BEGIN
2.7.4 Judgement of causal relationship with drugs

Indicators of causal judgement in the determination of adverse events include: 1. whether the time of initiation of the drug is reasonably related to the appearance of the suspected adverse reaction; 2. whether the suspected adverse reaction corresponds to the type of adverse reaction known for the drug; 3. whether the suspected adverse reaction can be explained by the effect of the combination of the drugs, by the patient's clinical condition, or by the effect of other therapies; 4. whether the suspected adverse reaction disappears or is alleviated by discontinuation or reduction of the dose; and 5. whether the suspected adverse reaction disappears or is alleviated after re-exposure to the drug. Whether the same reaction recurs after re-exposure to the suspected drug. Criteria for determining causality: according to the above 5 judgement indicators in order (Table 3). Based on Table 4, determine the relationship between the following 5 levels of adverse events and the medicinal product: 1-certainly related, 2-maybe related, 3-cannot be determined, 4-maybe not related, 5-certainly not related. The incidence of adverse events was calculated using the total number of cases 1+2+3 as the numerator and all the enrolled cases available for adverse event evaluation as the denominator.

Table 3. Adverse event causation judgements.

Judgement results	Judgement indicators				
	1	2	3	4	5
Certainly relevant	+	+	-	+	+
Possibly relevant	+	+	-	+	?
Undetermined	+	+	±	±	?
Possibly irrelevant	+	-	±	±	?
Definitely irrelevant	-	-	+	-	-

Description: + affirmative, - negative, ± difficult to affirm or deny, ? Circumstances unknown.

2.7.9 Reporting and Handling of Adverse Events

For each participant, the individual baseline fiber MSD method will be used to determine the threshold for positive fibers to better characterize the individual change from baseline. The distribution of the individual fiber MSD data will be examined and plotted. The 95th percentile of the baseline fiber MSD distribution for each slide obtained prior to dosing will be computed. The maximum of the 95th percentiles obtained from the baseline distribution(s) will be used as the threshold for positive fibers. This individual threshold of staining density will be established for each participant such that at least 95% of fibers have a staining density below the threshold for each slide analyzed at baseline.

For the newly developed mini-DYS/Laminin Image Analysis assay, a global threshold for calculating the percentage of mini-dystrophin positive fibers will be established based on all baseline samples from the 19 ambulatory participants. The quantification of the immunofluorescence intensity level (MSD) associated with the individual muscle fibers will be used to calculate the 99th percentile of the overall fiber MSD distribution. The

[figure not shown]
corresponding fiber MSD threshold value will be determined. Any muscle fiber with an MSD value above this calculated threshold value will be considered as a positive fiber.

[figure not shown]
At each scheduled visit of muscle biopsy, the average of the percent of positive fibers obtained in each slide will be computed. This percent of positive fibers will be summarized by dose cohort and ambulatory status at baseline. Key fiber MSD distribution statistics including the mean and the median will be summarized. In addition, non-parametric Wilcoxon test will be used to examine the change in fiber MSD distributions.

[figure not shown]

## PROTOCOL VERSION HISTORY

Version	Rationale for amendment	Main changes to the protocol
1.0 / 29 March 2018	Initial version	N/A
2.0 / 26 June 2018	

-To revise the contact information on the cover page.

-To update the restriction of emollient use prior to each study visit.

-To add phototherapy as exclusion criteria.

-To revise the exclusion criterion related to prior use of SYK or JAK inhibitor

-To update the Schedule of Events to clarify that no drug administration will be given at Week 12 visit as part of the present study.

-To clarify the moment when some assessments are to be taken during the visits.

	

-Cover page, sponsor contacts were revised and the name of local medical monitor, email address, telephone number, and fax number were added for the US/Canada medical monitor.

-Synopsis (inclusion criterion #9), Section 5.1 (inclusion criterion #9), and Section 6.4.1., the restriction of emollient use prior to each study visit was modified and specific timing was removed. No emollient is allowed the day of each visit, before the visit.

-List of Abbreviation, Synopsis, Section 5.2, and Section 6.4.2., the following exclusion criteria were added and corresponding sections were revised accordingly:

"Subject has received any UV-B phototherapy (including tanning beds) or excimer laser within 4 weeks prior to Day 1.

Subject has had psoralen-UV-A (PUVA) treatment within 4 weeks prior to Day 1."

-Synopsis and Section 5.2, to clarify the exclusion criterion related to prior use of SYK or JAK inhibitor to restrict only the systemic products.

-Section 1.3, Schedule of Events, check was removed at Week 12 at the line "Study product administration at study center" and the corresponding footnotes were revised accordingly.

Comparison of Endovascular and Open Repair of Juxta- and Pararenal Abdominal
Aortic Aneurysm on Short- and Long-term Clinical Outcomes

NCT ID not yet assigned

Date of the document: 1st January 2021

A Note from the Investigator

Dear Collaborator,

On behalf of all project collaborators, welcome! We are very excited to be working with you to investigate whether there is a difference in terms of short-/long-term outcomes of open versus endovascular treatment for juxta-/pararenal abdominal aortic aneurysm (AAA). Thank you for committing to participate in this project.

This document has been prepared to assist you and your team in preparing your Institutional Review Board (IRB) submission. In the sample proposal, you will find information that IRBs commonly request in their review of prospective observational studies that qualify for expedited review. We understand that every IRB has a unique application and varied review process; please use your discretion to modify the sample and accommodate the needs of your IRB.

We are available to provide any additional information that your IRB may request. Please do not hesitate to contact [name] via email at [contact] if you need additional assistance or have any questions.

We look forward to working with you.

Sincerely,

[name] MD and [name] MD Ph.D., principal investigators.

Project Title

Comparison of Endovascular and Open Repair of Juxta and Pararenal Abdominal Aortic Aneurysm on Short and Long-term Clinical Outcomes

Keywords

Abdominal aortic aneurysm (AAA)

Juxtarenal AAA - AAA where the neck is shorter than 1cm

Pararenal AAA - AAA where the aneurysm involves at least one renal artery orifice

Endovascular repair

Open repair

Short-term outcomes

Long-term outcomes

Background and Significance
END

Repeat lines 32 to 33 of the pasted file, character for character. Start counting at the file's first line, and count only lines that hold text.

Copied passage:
-List of Abbreviation, Synopsis, Section 5.2, and Section 6.4.2., the following exclusion criteria were added and corresponding sections were revised accordingly:

"Subject has received any UV-B phototherapy (including tanning beds) or excimer laser within 4 weeks prior to Day 1.